60. Dragonfly by Frederic S. Durbin
Publication: Ace (September 27, 2005) originally published 1999, Paperback, 336pp / ISBN 0441013384
Genre: Fantasy, Horror
Read: March 8-9, 2010
Summary from Amazon:
A young girl is drawn into the strange, spooky underworld in the basement of her uncle’s funeral parlor.
Somehow I heard about this book, I think in a recommendations list for books with kids having adventures in fantasy lands that exist in a sort of side-slipped reality to ours. That’s exactly what Dragonfly is, and while I normally enjoy books like that, I didn’t entirely enjoy Dragonfly.
I didn’t dislike it. But it’s definitely not a YA book like I thought it was. I think that was the fault of wrong categorization somewhere, so don’t go assuming it’s like Artemis Fowl or anything like that. It’s more like The Book of Lost Things, if you’ve read that– it’s a kid getting into adult situations, with life and death hanging on a precarious balance and morally corrupt people running around everywhere causing trouble. It disturbed me multiple times, Dragonfly, not least because Dragonfly falls in love with a werewolf who a) kills people and eats them and b) is enchanting her into staying with him anyway while he siphons off her dreams. So in lieu of eating her flesh he eats her soul, basically.
That does not sound like a happy-go-lucky romance to me, and in fact it never actually seemed that Dragonfly was really in love with that werewolf. She was being enchanted! But everyone acts like it was this great thing, even the people that should no better, and that rubbed me the wrong way. Dragonfly’s constant crying and feeling sorry for herself rubbed me the wrong way, too. It was annoying, especially since se never seemed to do anything except get into more trouble. I suppose it was more realistic, because she was, after all, ten, and how good at being a hero can a ten year old be, really? But she was down there for several months, which was more than enough time to learn a new skill set, and she never acted like a ten year old anyway. It was just weird.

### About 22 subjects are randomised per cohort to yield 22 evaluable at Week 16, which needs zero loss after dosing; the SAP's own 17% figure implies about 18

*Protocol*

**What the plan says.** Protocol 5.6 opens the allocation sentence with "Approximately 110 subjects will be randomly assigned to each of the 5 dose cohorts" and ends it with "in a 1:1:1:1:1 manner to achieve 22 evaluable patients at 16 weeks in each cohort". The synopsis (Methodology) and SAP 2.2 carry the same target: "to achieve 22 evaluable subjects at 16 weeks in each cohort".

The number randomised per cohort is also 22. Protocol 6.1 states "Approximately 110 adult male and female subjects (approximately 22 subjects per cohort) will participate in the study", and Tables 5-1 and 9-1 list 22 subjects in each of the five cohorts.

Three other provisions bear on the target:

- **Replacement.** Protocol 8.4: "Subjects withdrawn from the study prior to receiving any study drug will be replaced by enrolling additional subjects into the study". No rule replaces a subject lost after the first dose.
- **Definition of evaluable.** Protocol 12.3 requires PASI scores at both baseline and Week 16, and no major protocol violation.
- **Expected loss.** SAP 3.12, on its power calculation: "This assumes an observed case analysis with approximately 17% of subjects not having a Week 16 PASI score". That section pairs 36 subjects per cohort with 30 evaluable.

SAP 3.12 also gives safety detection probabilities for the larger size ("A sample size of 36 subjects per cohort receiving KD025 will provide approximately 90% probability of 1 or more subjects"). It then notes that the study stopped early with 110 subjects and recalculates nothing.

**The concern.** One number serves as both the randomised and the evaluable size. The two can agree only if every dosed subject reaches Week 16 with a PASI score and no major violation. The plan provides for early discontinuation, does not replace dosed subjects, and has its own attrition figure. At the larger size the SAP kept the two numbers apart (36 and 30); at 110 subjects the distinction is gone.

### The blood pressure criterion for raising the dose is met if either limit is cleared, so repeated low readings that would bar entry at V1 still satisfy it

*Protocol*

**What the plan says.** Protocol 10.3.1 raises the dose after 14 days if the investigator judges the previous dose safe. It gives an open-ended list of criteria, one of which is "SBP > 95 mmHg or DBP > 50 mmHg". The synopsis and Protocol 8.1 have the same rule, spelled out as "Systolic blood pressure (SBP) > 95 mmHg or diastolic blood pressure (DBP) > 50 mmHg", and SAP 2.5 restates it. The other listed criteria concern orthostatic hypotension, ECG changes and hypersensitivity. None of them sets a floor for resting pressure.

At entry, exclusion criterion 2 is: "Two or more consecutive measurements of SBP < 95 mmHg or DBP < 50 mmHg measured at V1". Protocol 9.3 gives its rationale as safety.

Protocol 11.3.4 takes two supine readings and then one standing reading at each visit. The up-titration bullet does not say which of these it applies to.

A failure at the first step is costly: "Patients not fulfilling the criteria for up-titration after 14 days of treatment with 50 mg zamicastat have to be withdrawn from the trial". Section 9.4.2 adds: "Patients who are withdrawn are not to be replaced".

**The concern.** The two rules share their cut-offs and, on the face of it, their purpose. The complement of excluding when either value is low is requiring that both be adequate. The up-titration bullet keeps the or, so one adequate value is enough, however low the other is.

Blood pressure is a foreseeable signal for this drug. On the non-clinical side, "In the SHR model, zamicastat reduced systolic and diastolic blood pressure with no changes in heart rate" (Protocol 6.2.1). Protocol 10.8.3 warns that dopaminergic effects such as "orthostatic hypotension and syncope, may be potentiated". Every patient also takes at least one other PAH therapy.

Anyway, that was basically my main problem(s) with Dragonfly. Everything else was fine. Heck, everything else was fantastic! I loved how creepy it was, and how it melded together several mythologies and urban myths, and made it all scary. It was more of a Halloweentown than Halloweentown was, and that was great. I think if Dragonfly had been a different sort of person I would have liked the book better, but as it is now I think I’m just mostly torn between loving the creepy and hating the rest, and I think that’s because I went in expecting one thing and getting another.
YA books shouldn’t be as creepy as this one, and because I was expecting a YA book it threw me for a loop. If I had been expecting an adult horror/fantasy book starring a kid, I would have been better prepared and might have even liked it more. Maybe. Probably? Who knows.
This post brings up some interesting points about Durbin’s writing. It’s very strange in some parts, and it doesn’t help the ten-year-old sound anything like a ten-year-old. What ten-year-old says stuff like “when the chuckle-dark harvest moon shaped pumpkins in its own image,” anyway? Some people like stuff like that– even I go for it sometimes– but not when the narrator is so young. I think I’d go for realism over style, then.